Mansa Musa’s Pilgrimage

The history of Africa is full of alluring and fascinating stories. The journey of Mansa Musa, the emperor of West African Empire, to Mecca, however, stands above most of them. The number of people it involved and the financial side of it causes its relevance, which was impressive for the 14th century Africa. This paper will give a short account of Mansa Musa’s pilgrimage and the role it played in history.

By his religious views, King Mansa Musa was a dedicated Muslim. Naturally, he put a lot of effort into preparing for his pilgrimage to Mecca in Arabia. The distance that he had to cover was intimidating even for the modern standards – 3000 miles. Due to that, the king ordered everyone involved in the pilgrimage to start appropriate preparations many months in advance. The first vital thing that the servants needed to do was to gather enough animals, mostly goats, camels and cows for food and as the carrying force. As far as the provision was concerned, the journeymen did not take anything except necessary food, clothes, and gold.  The latter, however, was in an impressive quantity – a hundred animals carried 30,000 pounds of pure gold.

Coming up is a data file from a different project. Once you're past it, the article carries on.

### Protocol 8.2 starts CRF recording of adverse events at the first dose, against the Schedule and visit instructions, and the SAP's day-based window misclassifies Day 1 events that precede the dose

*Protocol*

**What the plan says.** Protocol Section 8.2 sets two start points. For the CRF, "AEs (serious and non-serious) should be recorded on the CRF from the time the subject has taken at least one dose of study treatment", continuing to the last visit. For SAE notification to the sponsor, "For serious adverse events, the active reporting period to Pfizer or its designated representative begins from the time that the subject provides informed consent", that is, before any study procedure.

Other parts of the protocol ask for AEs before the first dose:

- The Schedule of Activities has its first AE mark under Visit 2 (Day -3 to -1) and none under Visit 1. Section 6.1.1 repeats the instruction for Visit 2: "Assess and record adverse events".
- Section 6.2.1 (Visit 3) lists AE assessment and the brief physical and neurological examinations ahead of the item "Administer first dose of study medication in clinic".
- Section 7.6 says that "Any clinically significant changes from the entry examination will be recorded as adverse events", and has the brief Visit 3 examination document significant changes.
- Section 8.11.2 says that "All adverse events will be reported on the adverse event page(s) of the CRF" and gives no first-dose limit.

Since Mansa Musa was a person of very high status, his pilgrimage included many other people who were responsible for creating comfortable conditions for the king. Today the exact number of people involved is unknown, but it is estimated that the journey included approximately 60 thousand people, among whom 1/5 were slaves. There were also servants just for the king’s wife, as well as teachers, doctors, and entertainers.

When the journey started in 1324, the booming sound of drums was heard everywhere around Niani. The King was carrying the flag of his empire and riding a camel behind 500 slaves transporting gold. The journey that took 8 months went through Egypt where the caravan had a stop to visit the Sultan. After some rest and talks about other rules, the King headed to Arabia, his final destination. By the time the travelers were approaching the city, their arrival was known to everyone so local residents crowded the streets to catch a glimpse of the caravan. In Mecca, Musa fulfilled his intention by performing a haji and went back to his empire giving gifts to people on his way.

As far as the impacts of the pilgrimage go, they are numerous. First, Mansa Musa established his presence for other rulers in Europe and the Middle East. Secondly, the amount of gold they carried and the king’s generosity in its regard expressed his wealthy status. This made his empire known outside African continent and attracted merchants who developed trade with the rest of the continent as well as the Middle East. Finally, it also opened Western Sudan to Muslims from other places who developed education and religious practices there. All these factors reflect the importance of Mansa Musa’s

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